Ghost of Tsushima State of Play Broadcast Shows Off Combat, Customization & More

Ghost of Tsushima's State of Play broadcast gave an in-depth look at many of the game's systems.
Ghost of Tsushima's State of Play broadcast gave an in-depth look at many of the game's systems. / Courtesy of Sucker Punch Productions

Sony broadcast an extended look at Ghost of Tsushima's gameplay Thursday, giving players more information about how they'll explore, fight, sneak and more in the upcoming samurai adventure.

The demo began with Jason Connell from developer Sucker Punch Production describing the world of Tsushima, and how players will move through it. He said the team aimed to make exploration as intuitive as possible, asking itself, "How can we let the island guide [players] in the most immersive and thematic ways possible?"

Ghost of Tsushima State of Play Broadcast Shows Off Combat, Customization & More

The team came up with several creative solutions beyond simple HUD elements by incorporating the natural world. When a player sets a waypoint, they'll be able to call in a gust of wind that blows them toward that point. They can also follow birds to points of interest, foxes to hidden shrines, and smoke on the horizon to new encounters. Once these locations are discovered, players can fast travel between them.

Players will ride from place to place on their horse, which they can call with a whistle. From horseback, they can harvest materials such as bamboo or yew as they ride through the map. More materials can be found at the points of interest they visit.

Another developer, director Nate Fox, stepped in to narrate the rest of the gameplay, beginning with combat. He described the standoff system, in which players can challenge individual enemies to honorable duels. In more free-flow combat encounters, they'll make use of a parry system to open enemies up to damage.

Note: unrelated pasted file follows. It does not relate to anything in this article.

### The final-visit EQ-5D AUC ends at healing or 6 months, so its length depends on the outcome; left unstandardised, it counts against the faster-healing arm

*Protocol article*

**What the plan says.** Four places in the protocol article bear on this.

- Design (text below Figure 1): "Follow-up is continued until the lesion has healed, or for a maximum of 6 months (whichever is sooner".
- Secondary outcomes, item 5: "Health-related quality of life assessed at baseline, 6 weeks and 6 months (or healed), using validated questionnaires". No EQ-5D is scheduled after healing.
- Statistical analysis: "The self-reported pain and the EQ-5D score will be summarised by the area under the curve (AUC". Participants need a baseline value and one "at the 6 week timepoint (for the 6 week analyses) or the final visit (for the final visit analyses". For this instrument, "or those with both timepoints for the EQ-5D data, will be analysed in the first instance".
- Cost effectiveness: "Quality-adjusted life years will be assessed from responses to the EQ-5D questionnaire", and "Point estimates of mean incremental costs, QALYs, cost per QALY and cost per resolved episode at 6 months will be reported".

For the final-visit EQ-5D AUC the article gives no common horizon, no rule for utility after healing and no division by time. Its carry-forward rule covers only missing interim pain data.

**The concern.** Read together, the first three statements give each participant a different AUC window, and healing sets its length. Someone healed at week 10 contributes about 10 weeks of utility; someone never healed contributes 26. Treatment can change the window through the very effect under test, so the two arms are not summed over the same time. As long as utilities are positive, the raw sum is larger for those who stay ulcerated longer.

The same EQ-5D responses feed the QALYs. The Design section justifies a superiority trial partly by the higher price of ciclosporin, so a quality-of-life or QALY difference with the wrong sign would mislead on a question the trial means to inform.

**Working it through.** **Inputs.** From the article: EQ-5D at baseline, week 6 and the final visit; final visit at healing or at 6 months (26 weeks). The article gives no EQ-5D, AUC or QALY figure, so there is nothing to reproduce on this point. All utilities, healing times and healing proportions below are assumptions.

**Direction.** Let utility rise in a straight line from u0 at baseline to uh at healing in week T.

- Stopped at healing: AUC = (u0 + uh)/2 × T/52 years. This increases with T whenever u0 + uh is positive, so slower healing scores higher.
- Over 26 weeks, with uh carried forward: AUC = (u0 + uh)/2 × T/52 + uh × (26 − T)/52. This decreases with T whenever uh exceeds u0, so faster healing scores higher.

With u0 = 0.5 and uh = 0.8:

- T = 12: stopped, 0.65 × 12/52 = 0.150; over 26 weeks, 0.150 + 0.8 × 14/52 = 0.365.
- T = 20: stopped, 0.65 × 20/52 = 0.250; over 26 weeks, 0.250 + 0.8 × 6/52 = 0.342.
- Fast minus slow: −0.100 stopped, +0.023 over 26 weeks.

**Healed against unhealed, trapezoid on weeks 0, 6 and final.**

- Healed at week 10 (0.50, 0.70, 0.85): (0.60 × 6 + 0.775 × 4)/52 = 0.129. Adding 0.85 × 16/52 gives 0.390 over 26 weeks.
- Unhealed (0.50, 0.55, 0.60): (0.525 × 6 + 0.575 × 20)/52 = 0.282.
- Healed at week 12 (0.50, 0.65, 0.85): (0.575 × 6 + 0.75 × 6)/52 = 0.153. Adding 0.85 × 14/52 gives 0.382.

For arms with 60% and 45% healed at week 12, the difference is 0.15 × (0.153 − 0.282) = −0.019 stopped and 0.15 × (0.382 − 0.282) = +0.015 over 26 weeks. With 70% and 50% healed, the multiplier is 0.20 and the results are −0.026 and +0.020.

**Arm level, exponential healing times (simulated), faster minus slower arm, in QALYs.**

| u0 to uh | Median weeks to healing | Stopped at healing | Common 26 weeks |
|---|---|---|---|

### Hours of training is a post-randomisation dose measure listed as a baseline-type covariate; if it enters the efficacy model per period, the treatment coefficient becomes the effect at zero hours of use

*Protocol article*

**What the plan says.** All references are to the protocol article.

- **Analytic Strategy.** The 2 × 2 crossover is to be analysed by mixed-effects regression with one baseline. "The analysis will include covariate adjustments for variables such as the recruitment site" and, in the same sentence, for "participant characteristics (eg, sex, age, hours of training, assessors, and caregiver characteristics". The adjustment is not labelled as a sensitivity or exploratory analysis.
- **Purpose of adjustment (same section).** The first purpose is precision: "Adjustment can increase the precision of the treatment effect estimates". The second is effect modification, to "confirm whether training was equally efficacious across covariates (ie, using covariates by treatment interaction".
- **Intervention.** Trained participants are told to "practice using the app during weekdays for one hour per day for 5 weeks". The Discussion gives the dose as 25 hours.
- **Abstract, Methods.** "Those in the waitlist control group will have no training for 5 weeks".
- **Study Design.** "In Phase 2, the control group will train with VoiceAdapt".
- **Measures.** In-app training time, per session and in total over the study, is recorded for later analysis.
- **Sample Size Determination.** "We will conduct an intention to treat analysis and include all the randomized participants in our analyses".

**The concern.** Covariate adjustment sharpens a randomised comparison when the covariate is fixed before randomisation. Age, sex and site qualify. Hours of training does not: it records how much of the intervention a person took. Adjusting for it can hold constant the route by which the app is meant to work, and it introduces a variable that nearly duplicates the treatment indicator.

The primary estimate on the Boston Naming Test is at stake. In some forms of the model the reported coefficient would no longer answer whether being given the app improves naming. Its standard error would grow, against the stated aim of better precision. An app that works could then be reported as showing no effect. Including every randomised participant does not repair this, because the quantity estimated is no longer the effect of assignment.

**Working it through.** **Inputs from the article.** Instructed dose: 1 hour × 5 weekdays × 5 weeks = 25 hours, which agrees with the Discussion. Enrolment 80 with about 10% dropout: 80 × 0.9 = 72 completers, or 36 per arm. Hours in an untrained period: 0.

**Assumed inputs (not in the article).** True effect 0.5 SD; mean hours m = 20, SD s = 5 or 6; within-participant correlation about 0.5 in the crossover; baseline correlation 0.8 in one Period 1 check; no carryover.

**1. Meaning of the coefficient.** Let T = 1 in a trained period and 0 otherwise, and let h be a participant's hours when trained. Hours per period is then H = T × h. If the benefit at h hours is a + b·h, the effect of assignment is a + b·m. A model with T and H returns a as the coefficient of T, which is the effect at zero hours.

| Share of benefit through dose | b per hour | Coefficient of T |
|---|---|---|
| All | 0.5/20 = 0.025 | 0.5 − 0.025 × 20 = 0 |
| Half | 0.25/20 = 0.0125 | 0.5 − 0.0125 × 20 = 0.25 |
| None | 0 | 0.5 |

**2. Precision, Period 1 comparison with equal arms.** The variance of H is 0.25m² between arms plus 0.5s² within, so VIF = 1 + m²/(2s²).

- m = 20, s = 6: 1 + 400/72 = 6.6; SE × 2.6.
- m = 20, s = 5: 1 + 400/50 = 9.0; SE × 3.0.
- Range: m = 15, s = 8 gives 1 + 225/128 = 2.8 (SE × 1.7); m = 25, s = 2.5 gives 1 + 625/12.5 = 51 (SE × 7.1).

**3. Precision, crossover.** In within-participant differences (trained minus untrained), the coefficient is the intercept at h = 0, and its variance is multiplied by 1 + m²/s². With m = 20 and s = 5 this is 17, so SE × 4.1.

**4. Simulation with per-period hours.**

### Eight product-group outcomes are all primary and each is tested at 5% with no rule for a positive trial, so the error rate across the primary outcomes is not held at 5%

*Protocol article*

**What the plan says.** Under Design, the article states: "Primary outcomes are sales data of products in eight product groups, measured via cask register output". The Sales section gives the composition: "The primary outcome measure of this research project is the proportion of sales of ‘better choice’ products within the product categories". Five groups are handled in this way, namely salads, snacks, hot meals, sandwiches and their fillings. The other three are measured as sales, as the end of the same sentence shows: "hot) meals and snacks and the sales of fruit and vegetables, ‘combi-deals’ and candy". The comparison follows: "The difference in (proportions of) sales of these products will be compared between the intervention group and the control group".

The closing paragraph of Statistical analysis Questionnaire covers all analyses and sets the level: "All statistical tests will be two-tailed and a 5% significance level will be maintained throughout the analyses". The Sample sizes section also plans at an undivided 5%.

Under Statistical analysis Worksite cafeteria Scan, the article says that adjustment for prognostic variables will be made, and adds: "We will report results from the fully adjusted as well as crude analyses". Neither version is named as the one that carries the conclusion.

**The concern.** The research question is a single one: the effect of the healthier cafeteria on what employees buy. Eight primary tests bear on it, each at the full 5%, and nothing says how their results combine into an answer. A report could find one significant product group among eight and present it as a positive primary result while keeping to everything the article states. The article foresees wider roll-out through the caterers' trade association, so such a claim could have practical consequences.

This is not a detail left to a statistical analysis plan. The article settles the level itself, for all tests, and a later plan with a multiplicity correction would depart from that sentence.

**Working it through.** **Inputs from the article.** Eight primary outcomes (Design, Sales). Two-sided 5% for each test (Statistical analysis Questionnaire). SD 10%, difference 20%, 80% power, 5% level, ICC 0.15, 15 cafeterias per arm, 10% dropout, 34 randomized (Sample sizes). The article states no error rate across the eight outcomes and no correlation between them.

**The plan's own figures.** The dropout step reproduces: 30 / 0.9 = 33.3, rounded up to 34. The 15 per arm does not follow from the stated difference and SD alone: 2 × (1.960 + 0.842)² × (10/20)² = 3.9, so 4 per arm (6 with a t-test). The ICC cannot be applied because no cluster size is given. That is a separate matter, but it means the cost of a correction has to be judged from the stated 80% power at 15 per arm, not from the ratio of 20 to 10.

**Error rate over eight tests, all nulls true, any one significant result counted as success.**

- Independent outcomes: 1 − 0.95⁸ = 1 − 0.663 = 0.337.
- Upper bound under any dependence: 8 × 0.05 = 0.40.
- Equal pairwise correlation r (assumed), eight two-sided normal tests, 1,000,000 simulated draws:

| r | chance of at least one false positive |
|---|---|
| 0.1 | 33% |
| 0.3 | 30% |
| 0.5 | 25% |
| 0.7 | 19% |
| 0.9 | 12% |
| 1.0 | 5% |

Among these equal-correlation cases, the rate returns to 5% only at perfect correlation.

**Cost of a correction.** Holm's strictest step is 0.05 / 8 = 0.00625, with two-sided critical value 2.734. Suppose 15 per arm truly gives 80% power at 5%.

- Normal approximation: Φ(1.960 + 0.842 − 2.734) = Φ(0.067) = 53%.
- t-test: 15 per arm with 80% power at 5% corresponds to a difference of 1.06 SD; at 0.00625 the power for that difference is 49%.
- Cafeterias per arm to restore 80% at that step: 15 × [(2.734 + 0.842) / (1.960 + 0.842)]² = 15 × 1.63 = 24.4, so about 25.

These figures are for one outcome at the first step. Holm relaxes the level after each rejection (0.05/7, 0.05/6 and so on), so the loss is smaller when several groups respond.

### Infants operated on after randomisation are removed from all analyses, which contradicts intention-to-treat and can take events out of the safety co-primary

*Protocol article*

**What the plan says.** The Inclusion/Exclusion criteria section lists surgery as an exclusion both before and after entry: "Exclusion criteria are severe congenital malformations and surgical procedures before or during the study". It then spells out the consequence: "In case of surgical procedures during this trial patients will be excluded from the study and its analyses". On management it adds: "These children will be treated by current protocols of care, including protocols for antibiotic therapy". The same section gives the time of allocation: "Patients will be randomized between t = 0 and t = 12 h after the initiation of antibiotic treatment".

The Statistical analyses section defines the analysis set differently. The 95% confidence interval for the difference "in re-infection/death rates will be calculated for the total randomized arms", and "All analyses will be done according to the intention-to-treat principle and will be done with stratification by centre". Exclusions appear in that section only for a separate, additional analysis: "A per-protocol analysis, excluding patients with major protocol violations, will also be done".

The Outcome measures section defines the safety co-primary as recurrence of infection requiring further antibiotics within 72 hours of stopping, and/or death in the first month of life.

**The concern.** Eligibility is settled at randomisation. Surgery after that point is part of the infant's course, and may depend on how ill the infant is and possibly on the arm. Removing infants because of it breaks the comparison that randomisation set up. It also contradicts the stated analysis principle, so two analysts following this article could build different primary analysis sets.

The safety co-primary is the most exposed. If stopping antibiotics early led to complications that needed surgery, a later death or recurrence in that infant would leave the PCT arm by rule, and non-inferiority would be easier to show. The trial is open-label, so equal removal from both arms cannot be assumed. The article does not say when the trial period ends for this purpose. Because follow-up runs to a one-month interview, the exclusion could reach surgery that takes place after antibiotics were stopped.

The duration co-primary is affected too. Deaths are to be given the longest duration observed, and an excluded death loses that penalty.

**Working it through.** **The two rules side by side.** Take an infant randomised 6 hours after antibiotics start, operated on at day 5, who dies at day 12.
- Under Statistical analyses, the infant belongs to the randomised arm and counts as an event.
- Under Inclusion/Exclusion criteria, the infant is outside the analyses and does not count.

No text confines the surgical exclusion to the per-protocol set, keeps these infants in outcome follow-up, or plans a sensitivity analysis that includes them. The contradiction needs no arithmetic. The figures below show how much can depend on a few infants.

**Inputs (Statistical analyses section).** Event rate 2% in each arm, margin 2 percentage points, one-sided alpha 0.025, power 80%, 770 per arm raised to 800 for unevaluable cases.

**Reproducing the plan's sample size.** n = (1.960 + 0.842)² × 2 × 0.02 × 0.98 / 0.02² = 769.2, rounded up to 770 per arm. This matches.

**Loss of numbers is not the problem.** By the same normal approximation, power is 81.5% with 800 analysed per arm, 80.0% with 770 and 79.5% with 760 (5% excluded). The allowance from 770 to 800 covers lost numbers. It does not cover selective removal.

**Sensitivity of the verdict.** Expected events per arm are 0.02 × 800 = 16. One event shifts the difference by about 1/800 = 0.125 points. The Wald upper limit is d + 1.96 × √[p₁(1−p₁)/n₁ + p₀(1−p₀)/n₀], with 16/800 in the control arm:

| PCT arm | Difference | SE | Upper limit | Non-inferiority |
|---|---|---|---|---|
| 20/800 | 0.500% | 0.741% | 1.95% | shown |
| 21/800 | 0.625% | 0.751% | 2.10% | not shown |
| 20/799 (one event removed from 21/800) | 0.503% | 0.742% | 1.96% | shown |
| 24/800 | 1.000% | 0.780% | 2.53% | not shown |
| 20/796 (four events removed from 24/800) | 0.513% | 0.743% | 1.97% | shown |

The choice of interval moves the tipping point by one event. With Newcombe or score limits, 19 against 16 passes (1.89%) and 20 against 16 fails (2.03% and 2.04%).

The game's many enemy types will be vulnerable to different fighting stances, which the player can cycle through at will.

On the flip side of combat is the game's stealth. Seen as dishonorable, using stealth allows players to manipulate enemies with thrown objects, assassinate them, and escape using smoke bombs.

Over time, enemies will grow to fear the player. One Mongol fighter dropped their spear when they saw the player approaching, allowing for an easy kill.

Over the course of the game, players will be able to customize the armor worn by Jin, the main character and titular Ghost of Tsushima. Different armor pieces provide different bonuses, as do charms players pick up throughout the game. One charm in the video healed the player whenever they used a smoke bomb.

Given Ghost of Tsushima's focus on visual aesthetics, it comes as no surprise that players can dye their armor using flowers found in the wild. They can then take incredibly detailed and fine-tuned photos using the game's photo mode. They'll control color grading, depth of field, Jin's facial expression, the speed and direction of the wind, what particles are falling in the background, and more.

Photos taken using photo mode can be saved as static images or as moving tableaus, the wind blowing leaves or cinders through the air as the characters stand still.

In tribute to the long line of Japanese samurai cinema that inspired it, Ghost of Tsushima will include a Japanese-language voice track with English subtitles that can be enabled before the game's first scene. The game can also be played in a black-and-white mode evocative of classic samurai films by the likes of Akira Kurosawa.

Ghost of Tsushima arrives on PlayStation 4 on July 17.